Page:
Letters -and the Darwin Correspondence Project

letter with bees
Specimens of naturalised bees are still glued to this letter sent to Darwin from New Zealand in 1858. CUL DAR 177, f. 323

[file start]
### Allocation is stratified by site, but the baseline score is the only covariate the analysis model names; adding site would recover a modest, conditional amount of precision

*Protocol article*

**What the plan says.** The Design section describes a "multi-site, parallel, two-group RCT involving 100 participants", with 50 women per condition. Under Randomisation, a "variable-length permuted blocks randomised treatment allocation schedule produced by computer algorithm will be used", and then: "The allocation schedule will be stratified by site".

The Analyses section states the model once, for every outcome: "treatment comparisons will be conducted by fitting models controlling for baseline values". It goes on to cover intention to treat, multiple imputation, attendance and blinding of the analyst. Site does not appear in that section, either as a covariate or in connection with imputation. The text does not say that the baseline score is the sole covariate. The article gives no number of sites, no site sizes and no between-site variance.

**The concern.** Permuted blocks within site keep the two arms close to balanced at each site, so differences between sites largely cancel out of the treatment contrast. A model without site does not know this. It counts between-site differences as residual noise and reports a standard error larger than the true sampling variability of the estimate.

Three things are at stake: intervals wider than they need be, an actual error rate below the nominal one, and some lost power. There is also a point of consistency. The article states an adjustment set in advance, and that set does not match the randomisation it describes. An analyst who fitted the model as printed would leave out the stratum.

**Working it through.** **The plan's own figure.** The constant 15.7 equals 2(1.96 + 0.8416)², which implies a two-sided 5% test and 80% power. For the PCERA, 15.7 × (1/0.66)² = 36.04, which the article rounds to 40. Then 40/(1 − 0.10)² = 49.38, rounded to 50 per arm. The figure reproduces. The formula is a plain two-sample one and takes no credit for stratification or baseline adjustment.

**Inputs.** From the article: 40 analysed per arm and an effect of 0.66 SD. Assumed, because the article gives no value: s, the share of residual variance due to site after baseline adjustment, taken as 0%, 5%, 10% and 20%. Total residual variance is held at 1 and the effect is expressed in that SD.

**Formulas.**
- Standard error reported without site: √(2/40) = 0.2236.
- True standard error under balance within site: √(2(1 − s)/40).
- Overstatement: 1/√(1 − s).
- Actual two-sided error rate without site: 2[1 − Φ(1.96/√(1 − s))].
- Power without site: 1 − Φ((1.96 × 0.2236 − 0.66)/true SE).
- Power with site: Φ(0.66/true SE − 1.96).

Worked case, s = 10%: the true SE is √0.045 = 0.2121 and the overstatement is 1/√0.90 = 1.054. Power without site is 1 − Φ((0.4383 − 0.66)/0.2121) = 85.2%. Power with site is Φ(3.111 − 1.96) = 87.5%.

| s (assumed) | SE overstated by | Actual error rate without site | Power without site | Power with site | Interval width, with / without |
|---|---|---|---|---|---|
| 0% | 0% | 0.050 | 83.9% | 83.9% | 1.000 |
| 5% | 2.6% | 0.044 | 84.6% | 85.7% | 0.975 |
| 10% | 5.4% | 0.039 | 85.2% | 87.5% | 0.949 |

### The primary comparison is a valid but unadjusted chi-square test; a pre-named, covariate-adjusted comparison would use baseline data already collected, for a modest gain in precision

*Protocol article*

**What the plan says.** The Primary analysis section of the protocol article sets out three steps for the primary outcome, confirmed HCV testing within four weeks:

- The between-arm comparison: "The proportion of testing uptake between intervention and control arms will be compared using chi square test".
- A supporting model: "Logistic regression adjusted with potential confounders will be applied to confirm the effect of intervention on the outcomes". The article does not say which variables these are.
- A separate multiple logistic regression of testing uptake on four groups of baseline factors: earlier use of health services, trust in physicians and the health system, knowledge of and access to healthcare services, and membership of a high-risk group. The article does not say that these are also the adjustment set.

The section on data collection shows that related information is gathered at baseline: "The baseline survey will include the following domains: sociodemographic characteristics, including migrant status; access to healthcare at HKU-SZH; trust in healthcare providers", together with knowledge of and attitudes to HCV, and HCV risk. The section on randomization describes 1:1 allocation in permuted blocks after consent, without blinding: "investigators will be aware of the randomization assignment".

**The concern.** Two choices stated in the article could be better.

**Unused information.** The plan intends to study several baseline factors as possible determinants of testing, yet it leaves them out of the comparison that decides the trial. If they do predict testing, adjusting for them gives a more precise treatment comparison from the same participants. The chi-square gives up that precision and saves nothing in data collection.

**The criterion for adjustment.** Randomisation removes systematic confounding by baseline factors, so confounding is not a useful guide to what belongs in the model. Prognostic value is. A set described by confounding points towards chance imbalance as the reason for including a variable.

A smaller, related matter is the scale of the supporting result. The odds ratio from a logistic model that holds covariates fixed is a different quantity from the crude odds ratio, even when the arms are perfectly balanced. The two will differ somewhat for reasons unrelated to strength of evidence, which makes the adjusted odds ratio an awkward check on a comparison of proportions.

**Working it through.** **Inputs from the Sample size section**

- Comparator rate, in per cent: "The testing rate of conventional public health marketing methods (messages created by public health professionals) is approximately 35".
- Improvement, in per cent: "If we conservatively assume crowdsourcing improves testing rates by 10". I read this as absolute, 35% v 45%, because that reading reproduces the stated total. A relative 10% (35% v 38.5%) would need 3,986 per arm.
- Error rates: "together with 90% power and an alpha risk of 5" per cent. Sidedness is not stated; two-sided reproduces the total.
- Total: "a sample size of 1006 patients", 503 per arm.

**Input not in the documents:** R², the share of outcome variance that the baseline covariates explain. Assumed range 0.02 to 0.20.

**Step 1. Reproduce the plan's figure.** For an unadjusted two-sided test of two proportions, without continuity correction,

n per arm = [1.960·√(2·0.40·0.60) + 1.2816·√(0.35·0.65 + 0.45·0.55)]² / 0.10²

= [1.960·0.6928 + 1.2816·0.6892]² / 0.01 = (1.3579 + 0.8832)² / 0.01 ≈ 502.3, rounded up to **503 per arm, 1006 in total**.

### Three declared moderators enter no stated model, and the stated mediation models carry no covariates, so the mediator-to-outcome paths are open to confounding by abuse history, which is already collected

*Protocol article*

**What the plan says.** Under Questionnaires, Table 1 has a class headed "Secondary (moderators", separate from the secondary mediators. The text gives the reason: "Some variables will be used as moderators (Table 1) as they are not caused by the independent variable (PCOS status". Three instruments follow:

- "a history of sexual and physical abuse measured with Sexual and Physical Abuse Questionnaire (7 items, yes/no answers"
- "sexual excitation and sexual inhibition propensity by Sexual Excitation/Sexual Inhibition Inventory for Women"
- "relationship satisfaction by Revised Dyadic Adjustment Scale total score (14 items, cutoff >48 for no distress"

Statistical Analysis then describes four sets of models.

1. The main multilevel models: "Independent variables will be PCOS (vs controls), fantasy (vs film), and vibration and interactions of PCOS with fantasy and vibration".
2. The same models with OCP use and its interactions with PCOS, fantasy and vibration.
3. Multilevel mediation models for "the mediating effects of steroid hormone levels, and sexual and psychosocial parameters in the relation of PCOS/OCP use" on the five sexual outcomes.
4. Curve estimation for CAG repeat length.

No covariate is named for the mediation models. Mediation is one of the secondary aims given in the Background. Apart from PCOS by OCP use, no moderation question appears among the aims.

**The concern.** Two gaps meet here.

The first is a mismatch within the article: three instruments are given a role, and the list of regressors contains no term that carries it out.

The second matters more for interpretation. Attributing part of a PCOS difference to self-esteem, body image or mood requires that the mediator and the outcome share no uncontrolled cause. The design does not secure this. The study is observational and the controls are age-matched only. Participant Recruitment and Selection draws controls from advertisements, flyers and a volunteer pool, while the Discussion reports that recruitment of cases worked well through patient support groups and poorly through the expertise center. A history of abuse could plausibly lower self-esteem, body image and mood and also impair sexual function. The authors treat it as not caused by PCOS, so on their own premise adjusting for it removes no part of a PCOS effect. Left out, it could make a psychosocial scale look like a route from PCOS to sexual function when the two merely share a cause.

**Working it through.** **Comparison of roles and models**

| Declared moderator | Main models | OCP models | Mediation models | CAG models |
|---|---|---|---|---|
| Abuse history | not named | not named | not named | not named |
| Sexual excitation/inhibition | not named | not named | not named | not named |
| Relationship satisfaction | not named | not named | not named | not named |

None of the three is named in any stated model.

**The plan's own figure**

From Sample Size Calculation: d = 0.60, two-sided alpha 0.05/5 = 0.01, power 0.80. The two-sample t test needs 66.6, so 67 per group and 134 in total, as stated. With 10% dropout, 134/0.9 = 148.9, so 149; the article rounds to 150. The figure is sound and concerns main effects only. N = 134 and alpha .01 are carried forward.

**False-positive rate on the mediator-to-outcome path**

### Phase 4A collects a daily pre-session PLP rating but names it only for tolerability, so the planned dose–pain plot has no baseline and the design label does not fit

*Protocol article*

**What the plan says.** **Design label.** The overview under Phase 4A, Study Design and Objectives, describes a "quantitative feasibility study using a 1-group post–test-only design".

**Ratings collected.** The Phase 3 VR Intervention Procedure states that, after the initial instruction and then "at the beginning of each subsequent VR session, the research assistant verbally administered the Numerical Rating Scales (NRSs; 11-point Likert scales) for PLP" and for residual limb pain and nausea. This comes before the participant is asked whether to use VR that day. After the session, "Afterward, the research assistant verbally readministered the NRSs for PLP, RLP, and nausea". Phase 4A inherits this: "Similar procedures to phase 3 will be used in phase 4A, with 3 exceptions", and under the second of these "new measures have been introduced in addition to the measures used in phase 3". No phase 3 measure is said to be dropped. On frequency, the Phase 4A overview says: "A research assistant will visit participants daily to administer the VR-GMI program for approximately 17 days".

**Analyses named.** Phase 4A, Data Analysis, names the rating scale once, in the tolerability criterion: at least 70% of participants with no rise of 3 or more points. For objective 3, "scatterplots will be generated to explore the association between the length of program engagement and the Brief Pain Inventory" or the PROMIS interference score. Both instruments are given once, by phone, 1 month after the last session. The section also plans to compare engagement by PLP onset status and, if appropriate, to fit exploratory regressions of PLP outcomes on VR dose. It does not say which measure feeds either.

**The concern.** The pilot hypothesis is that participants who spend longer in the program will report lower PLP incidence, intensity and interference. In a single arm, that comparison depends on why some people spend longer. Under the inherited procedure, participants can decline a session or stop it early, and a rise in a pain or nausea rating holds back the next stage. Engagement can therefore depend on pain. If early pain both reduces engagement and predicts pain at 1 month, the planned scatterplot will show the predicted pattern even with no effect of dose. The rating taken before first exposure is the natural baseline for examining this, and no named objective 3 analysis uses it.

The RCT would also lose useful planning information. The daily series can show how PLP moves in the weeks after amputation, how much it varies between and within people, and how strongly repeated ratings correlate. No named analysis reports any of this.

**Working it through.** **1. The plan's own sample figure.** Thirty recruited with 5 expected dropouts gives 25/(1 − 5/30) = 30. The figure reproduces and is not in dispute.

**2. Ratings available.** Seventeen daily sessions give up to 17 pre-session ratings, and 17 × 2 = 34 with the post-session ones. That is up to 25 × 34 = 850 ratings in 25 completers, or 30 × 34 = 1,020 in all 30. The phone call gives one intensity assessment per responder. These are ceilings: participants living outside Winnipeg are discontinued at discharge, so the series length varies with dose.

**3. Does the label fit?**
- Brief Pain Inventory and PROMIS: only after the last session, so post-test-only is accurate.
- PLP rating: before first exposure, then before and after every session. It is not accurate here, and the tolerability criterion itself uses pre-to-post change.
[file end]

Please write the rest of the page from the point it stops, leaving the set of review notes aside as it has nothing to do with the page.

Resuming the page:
As well as letters from his Cambridge friends and teachers, and from fellow scientists and thinkers, Darwin received many letters from his family during the Beagle voyage. Darwin’s three sisters took it in turns to write long monthly letters keeping their brother up to date with news and gossip. In contrast, in the only known letter from Darwin’s father, the doctor jokes that he only writes to patients and so has nothing to say to Charles, but that he has bought a banana tree to sit under so that he could think about his son in the Tropics.   Correspondence remained an important part of Darwin’s life: after the Beagle voyage, he never left Britain again, yet in order to construct and illustrate his theories, he collected enormous quantities of facts on the plants, animals and peoples of the world. This he did largely through letters. For over 30 years the Darwin Correspondence Project, based in the University Library but operating with the support of many other bodies, has been producing magnificent volumes of Darwin’s collected correspondence. So far, around 15,000 letters have been discovered in libraries, archives, and private collections all over the world.  All are being published in The Correspondence of Charles Darwin and the texts of more than 5000 are also available online.